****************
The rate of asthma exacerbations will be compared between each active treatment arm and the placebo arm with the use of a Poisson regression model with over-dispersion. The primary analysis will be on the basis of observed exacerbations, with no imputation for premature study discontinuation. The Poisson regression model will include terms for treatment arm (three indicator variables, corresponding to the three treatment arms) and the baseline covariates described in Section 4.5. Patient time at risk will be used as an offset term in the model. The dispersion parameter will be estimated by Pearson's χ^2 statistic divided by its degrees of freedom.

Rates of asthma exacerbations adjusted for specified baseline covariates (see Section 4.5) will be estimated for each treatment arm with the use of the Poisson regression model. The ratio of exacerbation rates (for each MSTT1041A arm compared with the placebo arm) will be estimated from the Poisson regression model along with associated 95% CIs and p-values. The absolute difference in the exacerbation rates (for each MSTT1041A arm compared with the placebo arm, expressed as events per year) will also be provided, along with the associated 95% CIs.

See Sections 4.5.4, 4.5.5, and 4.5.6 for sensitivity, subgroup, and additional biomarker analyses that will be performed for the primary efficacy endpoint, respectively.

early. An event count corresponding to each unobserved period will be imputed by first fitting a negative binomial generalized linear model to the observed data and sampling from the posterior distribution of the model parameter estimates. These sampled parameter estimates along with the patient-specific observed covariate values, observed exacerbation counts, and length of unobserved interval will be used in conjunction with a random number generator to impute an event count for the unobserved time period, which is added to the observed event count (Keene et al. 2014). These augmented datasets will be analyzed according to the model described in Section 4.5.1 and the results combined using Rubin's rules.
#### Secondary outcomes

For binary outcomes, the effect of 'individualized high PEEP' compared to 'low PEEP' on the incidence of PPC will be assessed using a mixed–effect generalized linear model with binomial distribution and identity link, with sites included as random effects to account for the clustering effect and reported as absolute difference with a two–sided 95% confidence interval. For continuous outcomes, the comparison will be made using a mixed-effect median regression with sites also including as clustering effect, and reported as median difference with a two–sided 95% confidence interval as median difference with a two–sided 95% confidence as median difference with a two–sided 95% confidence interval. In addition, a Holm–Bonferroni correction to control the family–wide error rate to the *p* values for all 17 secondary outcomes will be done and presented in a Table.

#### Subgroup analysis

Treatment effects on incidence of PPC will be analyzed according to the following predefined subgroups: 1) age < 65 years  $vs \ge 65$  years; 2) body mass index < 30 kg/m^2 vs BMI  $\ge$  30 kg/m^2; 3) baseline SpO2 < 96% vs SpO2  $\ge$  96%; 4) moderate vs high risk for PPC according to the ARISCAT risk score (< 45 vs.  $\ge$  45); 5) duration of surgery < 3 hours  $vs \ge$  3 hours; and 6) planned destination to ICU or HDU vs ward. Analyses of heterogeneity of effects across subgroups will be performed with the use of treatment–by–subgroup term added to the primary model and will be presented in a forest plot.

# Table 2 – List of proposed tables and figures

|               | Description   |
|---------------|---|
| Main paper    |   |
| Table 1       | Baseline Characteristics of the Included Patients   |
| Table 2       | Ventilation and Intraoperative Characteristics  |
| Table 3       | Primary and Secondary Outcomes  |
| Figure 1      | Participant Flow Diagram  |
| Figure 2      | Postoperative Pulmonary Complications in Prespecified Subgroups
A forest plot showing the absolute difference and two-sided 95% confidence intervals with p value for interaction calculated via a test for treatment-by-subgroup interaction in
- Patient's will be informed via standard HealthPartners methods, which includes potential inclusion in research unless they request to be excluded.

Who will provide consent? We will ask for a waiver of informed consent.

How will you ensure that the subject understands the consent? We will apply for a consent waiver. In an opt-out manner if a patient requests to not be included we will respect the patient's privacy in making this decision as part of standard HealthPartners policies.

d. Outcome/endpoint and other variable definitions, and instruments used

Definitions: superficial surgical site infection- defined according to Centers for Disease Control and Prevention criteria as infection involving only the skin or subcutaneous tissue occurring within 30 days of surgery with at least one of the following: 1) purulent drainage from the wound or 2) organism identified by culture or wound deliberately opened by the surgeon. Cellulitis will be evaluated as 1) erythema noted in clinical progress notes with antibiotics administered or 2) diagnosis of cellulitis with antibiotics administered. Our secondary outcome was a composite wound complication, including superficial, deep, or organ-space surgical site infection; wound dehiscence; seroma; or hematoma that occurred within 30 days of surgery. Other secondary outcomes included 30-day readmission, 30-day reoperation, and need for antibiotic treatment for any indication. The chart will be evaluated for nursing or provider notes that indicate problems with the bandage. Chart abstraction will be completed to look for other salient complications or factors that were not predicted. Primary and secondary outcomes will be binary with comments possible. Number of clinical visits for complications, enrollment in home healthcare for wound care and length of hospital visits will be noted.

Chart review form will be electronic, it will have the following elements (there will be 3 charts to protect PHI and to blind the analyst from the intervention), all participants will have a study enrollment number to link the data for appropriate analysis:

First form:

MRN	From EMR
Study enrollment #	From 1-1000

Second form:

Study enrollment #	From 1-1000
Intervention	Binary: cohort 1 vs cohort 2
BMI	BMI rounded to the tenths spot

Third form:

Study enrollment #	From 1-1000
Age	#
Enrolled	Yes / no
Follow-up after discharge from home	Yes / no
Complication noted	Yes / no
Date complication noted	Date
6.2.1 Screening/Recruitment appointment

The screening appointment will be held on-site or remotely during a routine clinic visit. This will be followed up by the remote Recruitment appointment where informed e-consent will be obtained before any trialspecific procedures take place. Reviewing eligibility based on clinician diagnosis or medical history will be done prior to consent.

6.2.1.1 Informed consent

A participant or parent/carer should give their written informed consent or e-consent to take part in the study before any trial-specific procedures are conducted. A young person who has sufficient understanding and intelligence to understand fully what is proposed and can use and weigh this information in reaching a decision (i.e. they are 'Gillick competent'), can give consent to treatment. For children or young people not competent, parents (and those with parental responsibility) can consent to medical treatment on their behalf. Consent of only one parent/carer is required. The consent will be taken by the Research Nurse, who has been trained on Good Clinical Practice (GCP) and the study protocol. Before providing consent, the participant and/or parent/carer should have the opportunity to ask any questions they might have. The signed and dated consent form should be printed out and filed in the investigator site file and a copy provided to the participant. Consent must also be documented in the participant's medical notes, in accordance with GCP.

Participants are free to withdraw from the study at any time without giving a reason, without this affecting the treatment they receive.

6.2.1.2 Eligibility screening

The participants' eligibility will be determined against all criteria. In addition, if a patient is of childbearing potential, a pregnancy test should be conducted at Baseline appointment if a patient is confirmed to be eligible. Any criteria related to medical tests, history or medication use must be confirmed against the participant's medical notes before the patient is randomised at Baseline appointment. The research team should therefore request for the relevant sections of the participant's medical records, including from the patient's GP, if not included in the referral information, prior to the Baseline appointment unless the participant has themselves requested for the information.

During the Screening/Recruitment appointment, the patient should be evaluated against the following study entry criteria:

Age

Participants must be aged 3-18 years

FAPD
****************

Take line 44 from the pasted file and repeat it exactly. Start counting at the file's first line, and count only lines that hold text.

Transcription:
6.2.1.2 Eligibility screening